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I tried to do a Null Test for DAC's and failed :(

D

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#1
HI guys, this is Mike. So I was thinking and messing around today and preparing sound files for a DAC vs DAC null test. Here is what I did.

1. Created a audio file with pink, sine, and sweeps
2. Tested to see if my built in realtek soundcard could capture the same file multiple times to get a null.
(I did this in audacity at 24bit/48khz sample. I flipped polarity to test for null.)

Step 2 is where I failed. No matter how many times I recording my test audio into the PC they were too different to get any null, just a weird phasey VERY partial null.

Now before you guys knock me for using a stock soundcard, I had a full 16 track studio set up before but sold of almost all me gear when my family was dealing with cancer, so now I have no mics/interfaces.

What I am wondering is if anyone with a higher quality recording interface is able to recored a sound sample and get it to null between 2 captures. If not then it seems a null test is useless?
And if the sound is never the same twice does that mean the music we here is also so different each time!?

Thanks for the help.
And I did align each file to the sample.
 

solderdude

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#2
Pkane is the guy who can answer this (or Blumlein) but IMHO the samplerate of the 'receiver' should be higher preferably 192/24.
 

Blumlein 88

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#3
Some questions to clarify.

Did you record the results and null them with the original file? Or did you record the file once and then twice and null both recordings?
 

RayDunzl

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#4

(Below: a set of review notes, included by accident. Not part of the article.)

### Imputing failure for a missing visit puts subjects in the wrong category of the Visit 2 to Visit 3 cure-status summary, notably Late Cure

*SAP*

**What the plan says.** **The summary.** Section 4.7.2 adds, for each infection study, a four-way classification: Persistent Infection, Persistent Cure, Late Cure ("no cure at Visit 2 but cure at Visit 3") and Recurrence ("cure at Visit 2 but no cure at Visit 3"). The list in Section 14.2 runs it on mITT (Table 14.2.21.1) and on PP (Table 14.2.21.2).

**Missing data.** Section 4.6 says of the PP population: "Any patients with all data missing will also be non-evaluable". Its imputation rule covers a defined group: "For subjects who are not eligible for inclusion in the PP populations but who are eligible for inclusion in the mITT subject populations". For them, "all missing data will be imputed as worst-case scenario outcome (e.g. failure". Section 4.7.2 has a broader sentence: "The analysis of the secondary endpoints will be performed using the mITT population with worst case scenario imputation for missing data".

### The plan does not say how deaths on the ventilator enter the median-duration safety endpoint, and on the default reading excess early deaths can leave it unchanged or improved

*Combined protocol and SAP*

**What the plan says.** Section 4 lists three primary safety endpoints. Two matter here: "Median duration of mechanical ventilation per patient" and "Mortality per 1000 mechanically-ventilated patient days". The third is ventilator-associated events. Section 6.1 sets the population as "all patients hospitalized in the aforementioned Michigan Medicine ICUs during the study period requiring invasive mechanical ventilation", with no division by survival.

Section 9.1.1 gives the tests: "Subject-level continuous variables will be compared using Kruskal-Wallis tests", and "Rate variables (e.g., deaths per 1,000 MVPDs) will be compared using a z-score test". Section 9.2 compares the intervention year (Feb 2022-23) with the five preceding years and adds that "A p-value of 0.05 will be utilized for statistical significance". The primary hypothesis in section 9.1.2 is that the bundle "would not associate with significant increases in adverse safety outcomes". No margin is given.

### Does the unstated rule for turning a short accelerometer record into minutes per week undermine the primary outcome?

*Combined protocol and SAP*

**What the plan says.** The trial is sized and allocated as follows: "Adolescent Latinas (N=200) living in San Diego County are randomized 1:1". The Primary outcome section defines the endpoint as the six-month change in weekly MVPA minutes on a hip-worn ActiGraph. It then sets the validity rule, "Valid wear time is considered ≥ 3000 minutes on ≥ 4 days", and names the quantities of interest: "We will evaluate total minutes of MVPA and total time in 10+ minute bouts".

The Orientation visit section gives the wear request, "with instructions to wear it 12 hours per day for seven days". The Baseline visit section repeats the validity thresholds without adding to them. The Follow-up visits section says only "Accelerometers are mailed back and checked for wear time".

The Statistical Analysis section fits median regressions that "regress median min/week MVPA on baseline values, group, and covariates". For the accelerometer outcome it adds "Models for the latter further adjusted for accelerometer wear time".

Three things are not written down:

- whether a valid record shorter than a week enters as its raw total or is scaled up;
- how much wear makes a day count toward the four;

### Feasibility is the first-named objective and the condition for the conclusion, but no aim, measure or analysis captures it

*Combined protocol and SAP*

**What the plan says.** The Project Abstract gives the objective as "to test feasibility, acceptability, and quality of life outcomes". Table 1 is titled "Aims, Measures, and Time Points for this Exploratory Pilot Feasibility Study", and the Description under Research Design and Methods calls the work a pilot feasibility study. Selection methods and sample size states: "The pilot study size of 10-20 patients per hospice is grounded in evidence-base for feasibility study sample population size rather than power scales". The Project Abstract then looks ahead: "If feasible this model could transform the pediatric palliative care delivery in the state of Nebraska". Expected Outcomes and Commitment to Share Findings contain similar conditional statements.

If there is any timing difference, they won't null.

I assume you are comparing the file to the capture.

Example, with music, with one sample time timing difference:

1597294669294.png
 

RayDunzl

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Blumlein 88

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Ray beat me to it I was going to point you to Deltawave.

And yes, even going thru some cabling and back into the sound card is enough for the timing to disrupt the nulls somewhat. Not to mention precise level matching. Deltawave does a good job of matching levels, matching timing, and matching speed of the recordings all of which reduce how good the nulls are. Paul (pkane on ASR) wrote it for some of us making null testing more practical to do.
 
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D

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Thread Starter #7
Some questions to clarify.

Did you record the results and null them with the original file? Or did you record the file once and then twice and null both recordings?
I recorded 3 times and compared the recordings.
 
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D

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If there is any timing difference, they won't null.

I assume you are comparing the file to the capture.

Example, with music, with one sample time timing difference:

View attachment 77836
Seems crazy to me that a one sample difference can have such an effect!
PS I am grateful for the help!
 

Blumlein 88

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#9
I recorded 3 times and compared the recordings.
I would have expected better results than what you are describing in that case.